Convened and organized by the GovLab, and made possible by a three-year 5 million USD grant from the John D. and Catherine T. MacArthur Foundation, the MacArthur Foundation Research Network on Opening Governance works to develop the blueprints for more effective and legitimate democratic institutions to the end of improving people’s lives. A core group of twelve members (listed below) is complemented by an advisory network of academics, technologists, and current and former government officials. Through both face-to-face and online collaboration, the Network is focused on assessing existing innovations in governing and experimenting with new practices and, eventually new norms, for how our institutions make decisions at the local, national, and international level.
About the Governance Lab (GovLab) at New York University
Founded in 2012, the Governance Lab strives to improve people’s lives by changing how we govern. It endeavors to strengthen the ability of people and institutions to collaborate and solve problems, make decisions, resolve conflict and govern themselves more effectively and legitimately. The GovLab designs technology, policy and strategies for fostering these open approaches to governance and active conceptions of citizenship and studies what works.
About the John D. and Catherine T. MacArthur Foundation
The John D. and Catherine T. MacArthur Foundation supports creative people and effective institutions committed to building a more just, verdant, and peaceful world. In addition to selecting the MacArthur Fellows, the Foundation works to defend human rights, advance global conservation and security, make cities better places, and understand how technology is affecting children and society.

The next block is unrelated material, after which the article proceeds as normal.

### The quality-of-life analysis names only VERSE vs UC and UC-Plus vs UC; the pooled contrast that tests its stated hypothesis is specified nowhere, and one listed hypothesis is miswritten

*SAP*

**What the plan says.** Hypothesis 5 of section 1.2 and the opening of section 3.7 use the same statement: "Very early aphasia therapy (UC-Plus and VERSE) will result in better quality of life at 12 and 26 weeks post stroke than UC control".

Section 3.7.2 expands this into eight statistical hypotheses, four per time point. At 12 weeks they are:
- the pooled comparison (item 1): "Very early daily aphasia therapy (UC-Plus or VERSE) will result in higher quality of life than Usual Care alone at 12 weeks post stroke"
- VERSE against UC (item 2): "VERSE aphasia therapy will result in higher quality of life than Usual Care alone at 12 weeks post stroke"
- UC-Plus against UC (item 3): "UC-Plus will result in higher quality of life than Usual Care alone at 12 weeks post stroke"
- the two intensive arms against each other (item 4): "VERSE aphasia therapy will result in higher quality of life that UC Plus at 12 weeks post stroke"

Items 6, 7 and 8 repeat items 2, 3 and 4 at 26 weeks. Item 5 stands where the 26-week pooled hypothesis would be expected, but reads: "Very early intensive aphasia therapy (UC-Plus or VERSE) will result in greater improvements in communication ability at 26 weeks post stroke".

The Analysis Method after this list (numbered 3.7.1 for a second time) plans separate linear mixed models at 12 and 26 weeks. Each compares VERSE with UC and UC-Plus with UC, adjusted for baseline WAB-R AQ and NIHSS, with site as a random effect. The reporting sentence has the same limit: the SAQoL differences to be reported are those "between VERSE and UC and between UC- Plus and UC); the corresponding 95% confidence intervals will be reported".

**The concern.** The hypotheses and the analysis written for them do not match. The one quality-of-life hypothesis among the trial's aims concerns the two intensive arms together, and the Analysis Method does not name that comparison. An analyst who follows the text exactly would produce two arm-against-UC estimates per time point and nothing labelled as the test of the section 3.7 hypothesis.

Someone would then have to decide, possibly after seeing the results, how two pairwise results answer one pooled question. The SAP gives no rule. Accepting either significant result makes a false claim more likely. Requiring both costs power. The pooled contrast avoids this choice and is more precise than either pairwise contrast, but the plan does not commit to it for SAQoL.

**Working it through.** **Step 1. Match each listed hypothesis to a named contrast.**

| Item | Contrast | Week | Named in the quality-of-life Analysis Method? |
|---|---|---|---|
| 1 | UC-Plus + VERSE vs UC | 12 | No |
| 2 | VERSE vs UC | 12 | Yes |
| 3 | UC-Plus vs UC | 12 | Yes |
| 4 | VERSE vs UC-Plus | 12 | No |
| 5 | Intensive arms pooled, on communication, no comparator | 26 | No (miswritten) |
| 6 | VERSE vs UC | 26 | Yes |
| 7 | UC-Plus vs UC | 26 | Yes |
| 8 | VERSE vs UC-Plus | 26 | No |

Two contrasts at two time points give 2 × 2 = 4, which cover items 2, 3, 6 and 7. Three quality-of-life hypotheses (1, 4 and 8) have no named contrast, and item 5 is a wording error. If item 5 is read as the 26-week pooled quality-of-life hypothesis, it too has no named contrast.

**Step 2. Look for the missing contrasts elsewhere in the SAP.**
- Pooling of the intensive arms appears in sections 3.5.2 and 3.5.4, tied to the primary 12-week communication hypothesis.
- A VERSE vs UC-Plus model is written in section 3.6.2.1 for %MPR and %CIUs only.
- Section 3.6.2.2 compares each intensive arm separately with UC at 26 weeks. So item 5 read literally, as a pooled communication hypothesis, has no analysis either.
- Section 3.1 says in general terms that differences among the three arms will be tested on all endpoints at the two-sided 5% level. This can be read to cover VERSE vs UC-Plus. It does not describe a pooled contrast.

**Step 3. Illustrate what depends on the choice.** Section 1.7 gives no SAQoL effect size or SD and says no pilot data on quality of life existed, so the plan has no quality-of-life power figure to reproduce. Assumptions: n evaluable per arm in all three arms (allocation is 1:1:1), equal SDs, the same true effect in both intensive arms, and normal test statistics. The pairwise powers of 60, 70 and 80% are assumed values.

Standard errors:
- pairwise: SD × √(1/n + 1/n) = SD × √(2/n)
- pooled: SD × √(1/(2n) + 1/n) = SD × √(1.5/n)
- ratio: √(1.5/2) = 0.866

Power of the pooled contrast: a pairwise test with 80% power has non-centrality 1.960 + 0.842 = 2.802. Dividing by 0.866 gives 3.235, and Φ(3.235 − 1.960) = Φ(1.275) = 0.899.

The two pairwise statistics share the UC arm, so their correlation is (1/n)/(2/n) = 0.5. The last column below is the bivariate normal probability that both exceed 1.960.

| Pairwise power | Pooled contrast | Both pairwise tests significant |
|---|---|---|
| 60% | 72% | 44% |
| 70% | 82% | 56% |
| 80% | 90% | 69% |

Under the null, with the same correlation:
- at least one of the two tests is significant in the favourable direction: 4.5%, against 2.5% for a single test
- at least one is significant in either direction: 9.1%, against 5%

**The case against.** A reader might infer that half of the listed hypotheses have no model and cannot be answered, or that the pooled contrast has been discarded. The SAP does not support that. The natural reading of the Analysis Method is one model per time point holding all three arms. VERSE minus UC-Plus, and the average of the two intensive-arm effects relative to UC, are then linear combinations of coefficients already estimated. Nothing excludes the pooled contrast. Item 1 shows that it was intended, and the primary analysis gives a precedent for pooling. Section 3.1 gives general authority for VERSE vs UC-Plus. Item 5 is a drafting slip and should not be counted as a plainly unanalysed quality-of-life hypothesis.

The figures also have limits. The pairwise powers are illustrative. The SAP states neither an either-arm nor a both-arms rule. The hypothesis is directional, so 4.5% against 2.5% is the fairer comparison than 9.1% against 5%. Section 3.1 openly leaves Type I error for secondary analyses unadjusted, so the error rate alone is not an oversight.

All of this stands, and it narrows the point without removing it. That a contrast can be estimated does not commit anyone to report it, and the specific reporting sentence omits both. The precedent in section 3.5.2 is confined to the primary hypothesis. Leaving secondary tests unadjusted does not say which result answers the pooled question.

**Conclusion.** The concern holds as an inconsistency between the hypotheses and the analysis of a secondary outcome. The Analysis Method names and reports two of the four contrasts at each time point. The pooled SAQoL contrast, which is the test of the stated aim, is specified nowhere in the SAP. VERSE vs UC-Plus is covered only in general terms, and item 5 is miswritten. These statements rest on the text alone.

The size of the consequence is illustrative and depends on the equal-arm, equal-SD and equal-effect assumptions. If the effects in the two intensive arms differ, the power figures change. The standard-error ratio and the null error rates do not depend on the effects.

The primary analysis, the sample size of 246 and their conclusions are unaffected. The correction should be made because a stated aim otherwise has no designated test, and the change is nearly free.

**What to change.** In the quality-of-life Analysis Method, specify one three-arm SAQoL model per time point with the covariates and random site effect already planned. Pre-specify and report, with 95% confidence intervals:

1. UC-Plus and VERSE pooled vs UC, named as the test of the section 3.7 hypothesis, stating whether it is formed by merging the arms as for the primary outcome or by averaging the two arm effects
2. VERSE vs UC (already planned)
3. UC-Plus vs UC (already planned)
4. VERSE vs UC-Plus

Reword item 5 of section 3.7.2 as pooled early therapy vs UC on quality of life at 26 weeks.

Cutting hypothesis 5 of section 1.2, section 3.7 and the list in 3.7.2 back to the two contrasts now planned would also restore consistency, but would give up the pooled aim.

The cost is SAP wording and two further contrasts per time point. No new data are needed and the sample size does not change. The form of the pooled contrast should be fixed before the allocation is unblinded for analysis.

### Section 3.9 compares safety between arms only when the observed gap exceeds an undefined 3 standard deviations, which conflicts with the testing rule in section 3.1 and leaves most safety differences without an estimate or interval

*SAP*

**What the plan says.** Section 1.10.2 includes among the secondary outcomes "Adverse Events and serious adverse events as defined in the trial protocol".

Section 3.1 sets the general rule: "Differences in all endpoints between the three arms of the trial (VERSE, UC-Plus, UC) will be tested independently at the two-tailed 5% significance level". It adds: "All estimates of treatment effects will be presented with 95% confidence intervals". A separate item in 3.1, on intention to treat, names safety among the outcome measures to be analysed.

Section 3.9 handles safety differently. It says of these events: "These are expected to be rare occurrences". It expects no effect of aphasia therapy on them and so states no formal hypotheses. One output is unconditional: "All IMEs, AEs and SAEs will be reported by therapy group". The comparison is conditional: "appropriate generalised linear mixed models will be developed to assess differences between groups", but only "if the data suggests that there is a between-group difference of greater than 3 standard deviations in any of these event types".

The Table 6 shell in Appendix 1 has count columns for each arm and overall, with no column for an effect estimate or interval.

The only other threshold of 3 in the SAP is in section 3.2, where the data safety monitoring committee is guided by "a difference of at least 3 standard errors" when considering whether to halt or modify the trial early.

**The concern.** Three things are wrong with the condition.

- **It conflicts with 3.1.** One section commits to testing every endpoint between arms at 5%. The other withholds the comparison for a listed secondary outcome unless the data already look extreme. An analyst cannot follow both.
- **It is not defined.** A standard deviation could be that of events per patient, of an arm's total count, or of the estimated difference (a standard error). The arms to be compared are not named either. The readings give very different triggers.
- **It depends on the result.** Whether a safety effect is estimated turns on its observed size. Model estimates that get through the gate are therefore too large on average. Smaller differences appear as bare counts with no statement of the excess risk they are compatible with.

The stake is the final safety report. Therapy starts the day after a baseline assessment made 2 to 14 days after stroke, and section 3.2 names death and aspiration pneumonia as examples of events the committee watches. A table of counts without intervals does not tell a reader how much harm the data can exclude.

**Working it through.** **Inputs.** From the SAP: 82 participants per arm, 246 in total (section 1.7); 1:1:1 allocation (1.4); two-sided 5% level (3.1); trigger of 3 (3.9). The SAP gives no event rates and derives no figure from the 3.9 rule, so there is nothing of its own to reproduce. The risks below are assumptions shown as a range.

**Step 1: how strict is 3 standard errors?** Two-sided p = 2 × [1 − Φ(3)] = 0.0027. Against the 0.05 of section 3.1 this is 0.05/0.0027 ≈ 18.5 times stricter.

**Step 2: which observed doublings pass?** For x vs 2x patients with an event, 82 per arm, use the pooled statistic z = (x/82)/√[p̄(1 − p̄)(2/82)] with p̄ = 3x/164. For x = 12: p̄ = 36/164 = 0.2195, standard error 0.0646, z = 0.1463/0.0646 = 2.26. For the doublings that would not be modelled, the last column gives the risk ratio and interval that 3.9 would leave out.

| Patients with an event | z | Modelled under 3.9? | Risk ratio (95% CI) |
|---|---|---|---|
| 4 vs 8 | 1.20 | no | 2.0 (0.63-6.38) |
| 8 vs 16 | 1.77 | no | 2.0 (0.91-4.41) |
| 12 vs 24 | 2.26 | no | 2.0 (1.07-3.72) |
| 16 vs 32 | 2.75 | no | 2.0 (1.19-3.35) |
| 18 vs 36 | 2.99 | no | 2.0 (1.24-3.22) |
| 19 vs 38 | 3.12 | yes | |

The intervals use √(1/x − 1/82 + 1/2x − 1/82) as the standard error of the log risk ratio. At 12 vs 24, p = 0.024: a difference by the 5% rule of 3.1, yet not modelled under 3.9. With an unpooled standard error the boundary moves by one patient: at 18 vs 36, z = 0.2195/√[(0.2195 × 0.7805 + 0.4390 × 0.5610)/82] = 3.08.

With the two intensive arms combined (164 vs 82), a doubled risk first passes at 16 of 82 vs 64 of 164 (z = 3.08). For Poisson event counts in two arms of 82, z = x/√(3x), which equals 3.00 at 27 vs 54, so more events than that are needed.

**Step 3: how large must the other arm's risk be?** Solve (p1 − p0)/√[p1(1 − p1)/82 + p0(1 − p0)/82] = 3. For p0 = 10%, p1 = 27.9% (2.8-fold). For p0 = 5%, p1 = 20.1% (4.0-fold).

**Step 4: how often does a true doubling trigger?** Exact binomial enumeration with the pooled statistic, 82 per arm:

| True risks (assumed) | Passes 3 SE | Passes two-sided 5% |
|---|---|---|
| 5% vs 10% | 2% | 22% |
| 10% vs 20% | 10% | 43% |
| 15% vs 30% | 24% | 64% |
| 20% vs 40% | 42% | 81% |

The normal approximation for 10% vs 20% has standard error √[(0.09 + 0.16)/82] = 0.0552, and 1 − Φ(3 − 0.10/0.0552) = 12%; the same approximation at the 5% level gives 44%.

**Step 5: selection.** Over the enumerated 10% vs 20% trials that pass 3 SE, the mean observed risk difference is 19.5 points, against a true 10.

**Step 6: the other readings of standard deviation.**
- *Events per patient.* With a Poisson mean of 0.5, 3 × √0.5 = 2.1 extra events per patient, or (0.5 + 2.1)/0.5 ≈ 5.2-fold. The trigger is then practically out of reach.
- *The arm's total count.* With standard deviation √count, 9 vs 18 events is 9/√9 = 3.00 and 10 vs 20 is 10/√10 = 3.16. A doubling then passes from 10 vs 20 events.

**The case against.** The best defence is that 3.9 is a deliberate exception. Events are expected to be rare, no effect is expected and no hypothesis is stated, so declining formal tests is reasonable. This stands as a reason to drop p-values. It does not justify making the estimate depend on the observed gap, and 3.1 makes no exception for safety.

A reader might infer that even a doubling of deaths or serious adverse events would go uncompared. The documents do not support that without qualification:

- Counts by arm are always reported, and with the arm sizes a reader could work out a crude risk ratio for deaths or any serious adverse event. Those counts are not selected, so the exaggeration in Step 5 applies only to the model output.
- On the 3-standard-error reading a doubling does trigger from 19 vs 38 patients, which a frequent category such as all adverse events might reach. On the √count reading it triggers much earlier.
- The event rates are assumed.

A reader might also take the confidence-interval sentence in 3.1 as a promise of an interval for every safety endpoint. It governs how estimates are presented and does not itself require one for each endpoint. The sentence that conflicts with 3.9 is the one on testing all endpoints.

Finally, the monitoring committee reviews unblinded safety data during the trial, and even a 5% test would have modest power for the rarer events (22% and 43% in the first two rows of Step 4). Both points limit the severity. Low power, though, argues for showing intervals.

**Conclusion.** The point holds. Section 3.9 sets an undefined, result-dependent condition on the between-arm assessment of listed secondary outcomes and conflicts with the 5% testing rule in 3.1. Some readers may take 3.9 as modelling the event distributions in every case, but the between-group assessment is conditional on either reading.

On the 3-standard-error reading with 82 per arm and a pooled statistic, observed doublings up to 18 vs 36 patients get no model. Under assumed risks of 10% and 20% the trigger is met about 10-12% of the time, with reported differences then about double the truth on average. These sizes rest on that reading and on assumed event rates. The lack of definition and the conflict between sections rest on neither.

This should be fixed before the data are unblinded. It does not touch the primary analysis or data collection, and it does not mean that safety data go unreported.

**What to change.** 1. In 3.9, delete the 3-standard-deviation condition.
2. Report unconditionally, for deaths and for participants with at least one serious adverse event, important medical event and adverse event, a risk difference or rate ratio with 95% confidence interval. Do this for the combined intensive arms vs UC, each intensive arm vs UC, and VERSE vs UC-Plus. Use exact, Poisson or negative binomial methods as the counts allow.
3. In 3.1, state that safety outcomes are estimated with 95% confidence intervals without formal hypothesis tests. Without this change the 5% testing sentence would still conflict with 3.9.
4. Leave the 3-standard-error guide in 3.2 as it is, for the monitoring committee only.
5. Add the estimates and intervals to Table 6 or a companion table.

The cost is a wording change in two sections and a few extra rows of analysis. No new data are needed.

The MacArthur Research Network on Opening Governance comprises:
“There is a democratic surplus waiting to be spent by people hesitating to participate because 1) they are unaware of how many other people share their cares regarding their communities 2) they are unsure about the best first step or 3) they do not realize how important their skills, expertise, and experiences are to finding innovative solutions.”
“In reality, many choices are between things that are not that much different. The value of choice depends on our ability to perceive differences between the options.”
“Open source software really showed the way in how innovation can be democratized. Many R&D executives now realize that there is a tremendous amount of knowledge outside their own organizations. The challenge is to find a way to access this knowledge and engage the minds of many people in the problem solving process.”
“Most of our notions are intuitive, unformalized, and vague. This suits us well enough, most of the time, and arguably some degree of vagueness is inevitable. Still, from time to time we want to make a notion less vague, less intuitive and more explicit, more amenable to examination and reasoning – to formalize it.”
“One of the lessons of history is that even the deepest crises can be moments of opportunity. They bring ideas from the margins into the mainstream.”
“Social relations are changing in a pretty big way. We are moving in a gradual form, but now accelerated by technology, from a social system that was built around small, tight-knit groups and big, bureaucratic hierarchies, to a new system that’s built around more loose-knit, more dispersed networks.“
CHIEF OF RESEARCH:
STEFAAN G. VERHULST
“We have new tools of collaboration and new social scientific insights for how to put them to good use, to source new and better ideas whether from data or from people. But we lack institutions that can quickly discover, recognize, implement and scale innovative solutions to these, and other, problems.”